The second quatrain of the poem introduces the idea that poetry can be a source of comfort and solace for those who are suffering. The speaker asks, "Can I see another's grief, / And not seek for kind relief?" Here, the speaker is suggesting that when we witness the pain and suffering of others, it is natural to want to help and offer support. Poetry, according to the speaker, can be a way of providing that support, by offering words of comfort and understanding.
The third quatrain of the poem takes this idea further, suggesting that poetry has the power to transform suffering into something beautiful and meaningful. The speaker asks, "Can I see a falling tear, / And not feel my sorrow's share?" Here, the speaker is acknowledging that when we witness the tears of others, we cannot help but feel their pain. However, the speaker goes on to suggest that poetry can take that pain and turn it into something transcendent: "Can a father see his child / Weep, nor be with sorrow filled?"
The final quatrain of the poem brings all of these ideas together, suggesting that the true power of poetry lies in its ability to connect us to one another and to the larger human experience. The speaker asks, "Can a mother sit and hear / An infant groan, an infant fear?" Here, the speaker is invoking the image of a mother comforting her child, suggesting that this is the ultimate expression of empathy and compassion. The final lines of the poem drive this point home: "No, no! never can it be! / Never, never can it be!"
So what is the significance of "Poetry On Another's Sorrow"? Why is this poem still relevant today, more than two hundred years after it was written? At its core, this poem is a meditation on the nature of human connection and the power of empathy and compassion to heal and transform. In a world that often feels divided and disconnected, "Poetry On Another's Sorrow" reminds us of our shared humanity and the importance of reaching out to one another in times of need.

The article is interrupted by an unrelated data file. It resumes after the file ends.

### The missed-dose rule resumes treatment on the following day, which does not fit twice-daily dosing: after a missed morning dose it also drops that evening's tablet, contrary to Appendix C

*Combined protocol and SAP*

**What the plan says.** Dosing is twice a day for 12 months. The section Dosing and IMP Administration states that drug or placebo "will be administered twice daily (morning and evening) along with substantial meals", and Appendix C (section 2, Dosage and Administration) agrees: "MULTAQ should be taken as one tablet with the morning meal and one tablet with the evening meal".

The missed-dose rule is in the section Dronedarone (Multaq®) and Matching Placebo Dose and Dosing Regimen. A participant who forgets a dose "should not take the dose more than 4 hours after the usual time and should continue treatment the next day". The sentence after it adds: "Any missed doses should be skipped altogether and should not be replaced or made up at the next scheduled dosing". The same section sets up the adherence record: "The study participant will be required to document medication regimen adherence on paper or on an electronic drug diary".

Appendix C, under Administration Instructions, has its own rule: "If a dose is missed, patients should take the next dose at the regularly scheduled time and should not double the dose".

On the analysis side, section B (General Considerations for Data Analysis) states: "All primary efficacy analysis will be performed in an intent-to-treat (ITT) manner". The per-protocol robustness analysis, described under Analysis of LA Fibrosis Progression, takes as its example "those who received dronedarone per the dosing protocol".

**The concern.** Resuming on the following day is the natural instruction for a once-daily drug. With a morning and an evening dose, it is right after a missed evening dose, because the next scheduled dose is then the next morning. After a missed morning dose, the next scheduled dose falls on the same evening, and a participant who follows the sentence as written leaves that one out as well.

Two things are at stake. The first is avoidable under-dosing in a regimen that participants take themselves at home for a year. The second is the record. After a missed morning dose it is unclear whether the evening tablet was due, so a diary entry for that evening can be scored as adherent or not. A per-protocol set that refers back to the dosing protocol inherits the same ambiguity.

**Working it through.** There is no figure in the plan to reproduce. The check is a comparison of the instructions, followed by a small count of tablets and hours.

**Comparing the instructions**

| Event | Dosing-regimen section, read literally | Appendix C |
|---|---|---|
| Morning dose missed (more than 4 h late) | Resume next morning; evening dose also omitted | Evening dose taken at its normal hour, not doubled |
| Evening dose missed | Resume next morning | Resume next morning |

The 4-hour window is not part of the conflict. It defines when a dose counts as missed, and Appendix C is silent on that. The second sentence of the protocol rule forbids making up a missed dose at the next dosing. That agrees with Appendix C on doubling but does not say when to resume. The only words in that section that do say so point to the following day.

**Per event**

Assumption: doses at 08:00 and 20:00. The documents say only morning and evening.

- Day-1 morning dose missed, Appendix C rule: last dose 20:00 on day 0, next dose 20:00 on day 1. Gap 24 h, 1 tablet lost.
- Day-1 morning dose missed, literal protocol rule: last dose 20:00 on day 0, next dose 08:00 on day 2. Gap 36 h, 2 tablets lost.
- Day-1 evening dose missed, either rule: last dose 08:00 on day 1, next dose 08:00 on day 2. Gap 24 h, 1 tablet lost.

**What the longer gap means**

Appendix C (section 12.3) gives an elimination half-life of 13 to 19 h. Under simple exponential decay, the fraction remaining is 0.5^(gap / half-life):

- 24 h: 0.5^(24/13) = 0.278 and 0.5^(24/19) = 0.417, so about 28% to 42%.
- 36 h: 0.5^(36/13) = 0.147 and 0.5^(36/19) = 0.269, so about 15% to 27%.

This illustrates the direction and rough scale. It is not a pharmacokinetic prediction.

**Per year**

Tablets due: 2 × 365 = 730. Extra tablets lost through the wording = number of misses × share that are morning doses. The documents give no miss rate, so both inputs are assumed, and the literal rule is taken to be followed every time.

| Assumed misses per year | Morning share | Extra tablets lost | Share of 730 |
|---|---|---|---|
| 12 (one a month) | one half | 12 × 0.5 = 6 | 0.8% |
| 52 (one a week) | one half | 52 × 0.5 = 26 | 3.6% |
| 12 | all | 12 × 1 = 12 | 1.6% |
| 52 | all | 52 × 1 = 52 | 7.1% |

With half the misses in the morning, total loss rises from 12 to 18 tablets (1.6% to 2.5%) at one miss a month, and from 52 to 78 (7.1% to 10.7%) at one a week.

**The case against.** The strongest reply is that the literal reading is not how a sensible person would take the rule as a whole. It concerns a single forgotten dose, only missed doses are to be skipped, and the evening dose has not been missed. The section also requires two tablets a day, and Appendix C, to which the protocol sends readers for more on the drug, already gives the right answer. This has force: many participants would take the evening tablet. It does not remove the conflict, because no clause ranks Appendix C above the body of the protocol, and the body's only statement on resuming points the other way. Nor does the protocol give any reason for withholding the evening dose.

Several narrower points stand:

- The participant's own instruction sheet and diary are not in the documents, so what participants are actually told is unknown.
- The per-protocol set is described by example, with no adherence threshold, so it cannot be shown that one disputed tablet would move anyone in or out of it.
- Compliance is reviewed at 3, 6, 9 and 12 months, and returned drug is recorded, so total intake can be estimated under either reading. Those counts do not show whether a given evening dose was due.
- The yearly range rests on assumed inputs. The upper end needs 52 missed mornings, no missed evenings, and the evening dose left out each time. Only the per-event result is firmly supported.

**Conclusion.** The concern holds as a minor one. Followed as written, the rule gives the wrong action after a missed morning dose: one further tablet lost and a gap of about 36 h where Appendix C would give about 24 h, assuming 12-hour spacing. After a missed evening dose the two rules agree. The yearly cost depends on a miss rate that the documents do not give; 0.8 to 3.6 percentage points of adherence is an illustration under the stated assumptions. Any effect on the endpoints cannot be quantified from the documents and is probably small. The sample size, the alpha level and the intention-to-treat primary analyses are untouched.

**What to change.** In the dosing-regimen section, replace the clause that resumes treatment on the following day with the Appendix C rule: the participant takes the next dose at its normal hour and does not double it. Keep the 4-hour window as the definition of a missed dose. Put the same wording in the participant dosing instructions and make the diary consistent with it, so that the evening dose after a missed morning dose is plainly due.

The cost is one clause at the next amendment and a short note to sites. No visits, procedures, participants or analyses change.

Moreover, this poem speaks to the power of art to heal and console. As the speaker suggests, poetry has the ability to transform suffering into something beautiful and meaningful. In a world that can often feel overwhelming and chaotic, art can provide a sense of order and meaning, helping us to make sense of our experiences and find solace in the beauty of the world around us.
Finally, "Poetry On Another's Sorrow" is a testament to the enduring power of William Blake's poetry. Despite being written more than two hundred years ago, this poem still resonates with readers today, speaking to the timeless themes of empathy, compassion, and human connection that are as relevant now as they were in Blake's time.
In conclusion, "Poetry On Another's Sorrow" is a masterpiece of empathy and compassion that speaks to the enduring power of art to heal and console. Through its exploration of the nature of human connection and the transformative power of poetry, this poem reminds us of our shared humanity and the importance of reaching out to one another in times of need. As we navigate the challenges of the modern world, we would do well to remember the lessons of this timeless work, and to seek solace and comfort in the beauty of the art that surrounds us.